"Mixed Marriage" is shown hanging in the open-air gallery atrium at Rimbun Dahan, Kuang, Malaysia in 2006. It was also exhibited in Queer City (a Midsumma Festival exhibition) in January 2008.
Several weeks ago I read in one of the weekend newspaper magazines a regular article about people's "favourite things". This particular week one of the objects was a small length of an enormously long daisy chain, made as an entry in a sculpture competition by the interviewee's nine-year-old daughter, Lola. Part of Lola's artist's statement was:
"I like daisy chains because you start with something little and end with something big."
I tore the page out, took it to my studio and stuck Lola's quotation in my journal.
In Malaysia in 2006 on an artists' residency, I was invited to be part of an exhibition entitled Feed Me!. The curatorial theme was an exploration of food and its cultural and social significance.
I thought of the role that a common interest in food - recipes, ritual, preparation, cooking, eating - had played (and continues to play) in the successful meeting of my family with my Malaysian partner and his family, and on a broader scale, of the importance of food - in all its various manifestations - in intercultural relations.
I started to play with disposable eating utensils - cheap, abundant, light, easily worked. One result is "Mixed Marriage": a cargo net, a double hammock, an Islamic grille, a picnic rug, an aerialist's safety net, a trap...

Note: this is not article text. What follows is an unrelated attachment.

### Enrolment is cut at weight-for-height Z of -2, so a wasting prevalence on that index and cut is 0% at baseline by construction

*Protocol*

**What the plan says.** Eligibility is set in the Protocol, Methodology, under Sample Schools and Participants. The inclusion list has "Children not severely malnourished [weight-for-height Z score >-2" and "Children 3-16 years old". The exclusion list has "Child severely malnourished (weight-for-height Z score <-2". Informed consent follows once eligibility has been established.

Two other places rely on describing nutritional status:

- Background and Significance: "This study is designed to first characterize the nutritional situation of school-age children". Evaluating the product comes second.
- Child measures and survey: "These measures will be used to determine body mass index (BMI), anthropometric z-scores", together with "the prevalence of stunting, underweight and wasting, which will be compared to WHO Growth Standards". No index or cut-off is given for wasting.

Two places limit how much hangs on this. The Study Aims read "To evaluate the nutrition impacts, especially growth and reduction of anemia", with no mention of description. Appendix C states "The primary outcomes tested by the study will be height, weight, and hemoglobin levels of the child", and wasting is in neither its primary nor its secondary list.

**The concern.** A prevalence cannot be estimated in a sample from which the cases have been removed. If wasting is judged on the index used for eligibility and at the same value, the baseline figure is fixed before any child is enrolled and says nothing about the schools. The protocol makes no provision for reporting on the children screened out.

It looks - in a sideways glance - at pattern and the grid, at biodegradability and permanence, at natural and synthetic materials, at the culture of the disposable, and at the occident and the orient, in a transformation of the mundane.
Cutlery has been an object and subject I have often returned to - subconsciously - in my work. Aside from the tactile attractions of its immediately-recognisable and particular shapes, maybe what I return to is its symbolic representation of order, of ritual and civilised ingestion, of the set table, of sitting down to dinner and conversations over a meal and what that might stand against.
You could add to Lola's statement: "...because you start with lots of worthless things and end with one thing of value", and " ...because you start with something disposable and end with something you want to keep".
But Lola's statement is important: you start with something little and end with something big, and not just in size.
Tim Craker, December 2007